Smith visits psychic mediums as part of her attempt to grasp the concept of an afterlife. An avid follower of hers on Instagram since I read her excellent memoir, The Rules of Inheritance, I’ve been excited to read about her experiences with mediums ever since I first saw her photos of days spent in Cassadaga, Florida—a community of psychics and Spanish moss. In the book, I find some of the passages about mediums difficult to swallow. But Smith is a clever writer, encouraging thinking from all angles on the subject and offering up her own hesitation early on: “In my mind, [visiting a medium] seems to be a choice that must be born out of desperation.” (I wrote in the margin: Are psychic mediums just the latest magician fad?). She allows the reader to accompany her on an emotional, spiritual journey in which she puts her own social mores aside and approaches the subject of the afterlife with an open mind. I appreciate the candor it must have taken to bring readers along on such a leap of—dare I say—faith?
After attending one particularly enlightening session with a medium, Smith writes, “Maybe she was reading my mind, I think then. But even so, that’s kind of phenomenal, right?” Phenomenal, maybe, but the skeptical part of me is still concerned about the potential to take advantage of such a vulnerable audience. In an article that debunks one of the mediums she visited in her book as a hustler, I read this quote by Harold Houdini: “It is not for us to prove the mediums are dishonest, it is for them to prove that they are honest.”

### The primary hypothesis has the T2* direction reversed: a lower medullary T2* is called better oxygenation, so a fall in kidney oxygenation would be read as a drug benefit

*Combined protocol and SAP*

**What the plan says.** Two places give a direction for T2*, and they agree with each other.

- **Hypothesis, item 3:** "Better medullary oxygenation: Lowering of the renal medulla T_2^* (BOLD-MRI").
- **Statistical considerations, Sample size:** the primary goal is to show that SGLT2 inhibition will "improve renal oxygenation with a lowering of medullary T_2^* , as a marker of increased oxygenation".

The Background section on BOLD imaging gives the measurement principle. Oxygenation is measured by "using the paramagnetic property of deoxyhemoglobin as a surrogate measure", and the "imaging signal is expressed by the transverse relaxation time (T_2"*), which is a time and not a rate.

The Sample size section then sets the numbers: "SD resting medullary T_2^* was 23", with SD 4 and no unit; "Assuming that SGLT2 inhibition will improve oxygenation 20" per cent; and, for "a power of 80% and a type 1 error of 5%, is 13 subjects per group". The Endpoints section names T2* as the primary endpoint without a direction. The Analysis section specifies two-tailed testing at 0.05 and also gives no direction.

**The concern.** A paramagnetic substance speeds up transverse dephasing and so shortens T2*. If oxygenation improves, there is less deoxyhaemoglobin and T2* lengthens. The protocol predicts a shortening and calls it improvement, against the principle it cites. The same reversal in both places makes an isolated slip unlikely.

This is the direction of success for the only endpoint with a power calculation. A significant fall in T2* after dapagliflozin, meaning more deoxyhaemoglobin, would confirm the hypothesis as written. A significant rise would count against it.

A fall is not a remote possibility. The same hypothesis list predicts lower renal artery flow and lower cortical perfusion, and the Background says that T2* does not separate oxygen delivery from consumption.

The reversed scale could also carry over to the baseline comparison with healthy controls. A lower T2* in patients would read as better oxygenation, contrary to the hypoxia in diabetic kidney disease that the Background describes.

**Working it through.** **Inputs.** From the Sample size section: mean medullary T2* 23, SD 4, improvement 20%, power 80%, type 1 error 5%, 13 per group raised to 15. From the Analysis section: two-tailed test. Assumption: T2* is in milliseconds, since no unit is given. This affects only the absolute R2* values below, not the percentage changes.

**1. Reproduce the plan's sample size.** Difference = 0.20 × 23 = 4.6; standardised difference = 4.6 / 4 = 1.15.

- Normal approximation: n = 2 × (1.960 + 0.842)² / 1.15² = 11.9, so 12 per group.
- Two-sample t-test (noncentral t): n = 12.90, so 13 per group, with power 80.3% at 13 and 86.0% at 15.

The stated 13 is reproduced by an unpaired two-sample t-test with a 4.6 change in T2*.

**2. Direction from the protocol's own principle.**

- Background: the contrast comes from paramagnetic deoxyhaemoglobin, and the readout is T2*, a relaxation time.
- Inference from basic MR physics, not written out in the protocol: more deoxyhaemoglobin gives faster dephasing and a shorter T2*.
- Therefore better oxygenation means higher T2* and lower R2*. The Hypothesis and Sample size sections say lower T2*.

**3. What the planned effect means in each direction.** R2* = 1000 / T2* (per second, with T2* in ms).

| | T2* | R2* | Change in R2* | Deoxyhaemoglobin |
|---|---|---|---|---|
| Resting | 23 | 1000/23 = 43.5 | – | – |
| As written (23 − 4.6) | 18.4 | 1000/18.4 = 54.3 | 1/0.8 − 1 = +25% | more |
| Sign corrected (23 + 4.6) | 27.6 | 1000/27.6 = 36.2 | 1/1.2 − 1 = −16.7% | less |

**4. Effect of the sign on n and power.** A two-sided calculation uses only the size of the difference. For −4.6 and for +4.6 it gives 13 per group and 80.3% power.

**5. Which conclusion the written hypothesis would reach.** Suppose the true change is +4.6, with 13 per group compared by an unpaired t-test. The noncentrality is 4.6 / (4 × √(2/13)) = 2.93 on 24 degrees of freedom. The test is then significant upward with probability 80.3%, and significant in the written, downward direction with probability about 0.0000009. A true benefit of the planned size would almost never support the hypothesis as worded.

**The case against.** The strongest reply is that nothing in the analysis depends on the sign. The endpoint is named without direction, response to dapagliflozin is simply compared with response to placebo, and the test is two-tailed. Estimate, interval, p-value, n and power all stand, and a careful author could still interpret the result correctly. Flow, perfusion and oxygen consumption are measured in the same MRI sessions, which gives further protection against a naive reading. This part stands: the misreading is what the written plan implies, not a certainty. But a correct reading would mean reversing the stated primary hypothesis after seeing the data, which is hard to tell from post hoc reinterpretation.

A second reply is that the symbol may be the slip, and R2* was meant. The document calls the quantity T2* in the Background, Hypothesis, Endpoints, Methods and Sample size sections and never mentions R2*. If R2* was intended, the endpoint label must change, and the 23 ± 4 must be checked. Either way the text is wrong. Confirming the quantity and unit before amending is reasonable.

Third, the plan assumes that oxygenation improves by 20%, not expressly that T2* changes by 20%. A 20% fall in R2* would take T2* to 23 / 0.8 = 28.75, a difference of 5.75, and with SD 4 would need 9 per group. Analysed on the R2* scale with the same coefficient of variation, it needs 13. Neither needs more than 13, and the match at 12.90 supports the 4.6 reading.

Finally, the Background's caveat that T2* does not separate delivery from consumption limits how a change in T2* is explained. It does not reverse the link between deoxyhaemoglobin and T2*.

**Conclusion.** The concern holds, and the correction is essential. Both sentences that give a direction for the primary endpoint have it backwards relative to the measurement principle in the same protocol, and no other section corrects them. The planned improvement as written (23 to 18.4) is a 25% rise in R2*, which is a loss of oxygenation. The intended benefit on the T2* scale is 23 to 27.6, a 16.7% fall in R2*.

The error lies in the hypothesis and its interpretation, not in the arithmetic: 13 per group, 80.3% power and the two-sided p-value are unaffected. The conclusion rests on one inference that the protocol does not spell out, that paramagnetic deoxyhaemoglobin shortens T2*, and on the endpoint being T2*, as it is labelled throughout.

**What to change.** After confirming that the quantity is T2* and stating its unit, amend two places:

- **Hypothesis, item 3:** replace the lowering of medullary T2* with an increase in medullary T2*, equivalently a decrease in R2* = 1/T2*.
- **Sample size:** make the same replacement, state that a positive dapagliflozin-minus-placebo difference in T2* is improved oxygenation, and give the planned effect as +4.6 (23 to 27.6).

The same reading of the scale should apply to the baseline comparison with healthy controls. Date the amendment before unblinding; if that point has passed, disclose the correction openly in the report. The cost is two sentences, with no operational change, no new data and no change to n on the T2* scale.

Putting mediums aside, there are many interviews to love in this book, such as with Dr. BJ Miller, director of the progressive Zen Hospice Project in San Francisco, who asks the profound question, “Why wait to be dying to have palliative care?” I agree with Smith’s assertion that, however it is accomplished, “there is something therapeutic in… shared grief, in the desperate desire to connect.” Ultimately, perhaps the why and how of a person’s reconciliation of grief doesn’t matter as long as it is managed in a way that promotes acceptance.
As my own beloved grandmother continues down a treacherous path of Parkinson’s-induced dementia, and I face the possibility that I may not be able to mark the exact moment I have lost her, I am comforted by the notion that I can continue talking to her after she is gone. Whether she is able to receive my communication or not is no longer the point; it is, instead, that our “love never dies.” What a beautiful idea that is.